FASB’s Changes to Hedge Accounting Standards Seen as Most Significant Since 1998

Mar 28th 2018
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In August 2017, the Financial Accounting Standards Board (FASB) issued a final Accounting Standards Update (ASU) designed to improve and simplify accounting rules around hedge accounting. One tax pro views the latest change on hedge accounting to be the most significant since 1998.

“Companies and investors alike have expressed overwhelming support for this long-awaited standard,” stated FASB Chairman Russell G. Golden. “Thanks to their input, the final ASU better aligns the accounting rule with a company’s risk management activities, better reflects the economic results of hedging in the financial statements, and simplifies hedge accounting treatment.”

According to the FASB, the new standard, ASU No. 2017-12Derivatives and Hedging (Topic 815): Targeted Improvements to Accounting for Hedging Activities, “refines and expands hedge accounting for both financial (e.g., interest rate) and commodity risks. Its provisions create more transparency around how economic results are presented, both on the face of the financial statements and in the footnotes, for investors and analysts.”

The new standard takes effect for fiscal years (and interim periods within those fiscal years) beginning after December 15, 2018, for public companies and for fiscal years beginning after December 15, 2019 (and interim periods for fiscal years beginning after December 15, 2020) for private companies, according to FASB. Early adoption is permitted in any interim period or fiscal years before the effective date of the standard.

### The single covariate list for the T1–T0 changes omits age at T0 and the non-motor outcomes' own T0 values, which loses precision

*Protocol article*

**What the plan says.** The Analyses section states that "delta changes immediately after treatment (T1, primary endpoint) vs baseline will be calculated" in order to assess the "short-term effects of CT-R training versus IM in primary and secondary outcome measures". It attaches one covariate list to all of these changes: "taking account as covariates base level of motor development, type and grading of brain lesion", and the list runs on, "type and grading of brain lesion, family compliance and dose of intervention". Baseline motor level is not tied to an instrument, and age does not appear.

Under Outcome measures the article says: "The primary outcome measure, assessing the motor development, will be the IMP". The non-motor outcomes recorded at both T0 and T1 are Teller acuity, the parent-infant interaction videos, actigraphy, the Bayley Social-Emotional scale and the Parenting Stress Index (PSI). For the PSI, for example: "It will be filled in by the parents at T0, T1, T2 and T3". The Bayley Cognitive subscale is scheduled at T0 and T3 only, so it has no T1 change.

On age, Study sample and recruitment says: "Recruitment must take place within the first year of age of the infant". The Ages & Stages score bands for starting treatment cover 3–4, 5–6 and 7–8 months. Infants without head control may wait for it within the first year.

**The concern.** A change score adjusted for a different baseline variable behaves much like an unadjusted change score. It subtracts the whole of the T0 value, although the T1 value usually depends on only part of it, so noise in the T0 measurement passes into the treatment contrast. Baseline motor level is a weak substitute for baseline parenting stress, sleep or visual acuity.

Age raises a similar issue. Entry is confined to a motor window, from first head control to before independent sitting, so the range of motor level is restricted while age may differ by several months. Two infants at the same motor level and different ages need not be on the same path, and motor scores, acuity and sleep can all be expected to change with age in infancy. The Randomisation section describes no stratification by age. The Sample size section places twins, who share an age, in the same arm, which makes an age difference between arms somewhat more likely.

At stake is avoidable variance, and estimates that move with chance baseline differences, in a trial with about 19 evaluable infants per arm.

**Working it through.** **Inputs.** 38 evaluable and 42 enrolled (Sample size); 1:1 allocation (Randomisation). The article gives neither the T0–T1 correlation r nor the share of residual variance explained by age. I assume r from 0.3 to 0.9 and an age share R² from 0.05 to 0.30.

Jon Howard, senior consultation partner in the Financial Instruments Group of Accounting Services in the Deloitte & Touche LLP (DTTL) national office, says the issuance of this new standard marks the most significant revision of the hedge accounting standard the accounting profession has seen since the issuance of FASB Statement No. 133 in 1998.

The new standard, Howard says, will make it simpler than ever for companies to achieve hedge accounting. More importantly, it’s easier to reduce volatility and enable steadier financial results. Public companies have already begun utilizing the new standard, Howard says, and now private companies are taking notice and want to understand what’s now entailed in applying hedge accounting.

AccountingWEB recently conducted a Q&A with Howard and Chris Monteilh, partner in the banking & securities practice at DTTL, to better understand the implications of this new standard and the impact it may have on small businesses and the CPAs who serve them.

AW: Can you please breakdown, in general, how this new standard revamps hedge accounting over the prior standards and practices?

Howard: The targeted improvements to hedge accounting eliminate the notion of measuring ineffectiveness.

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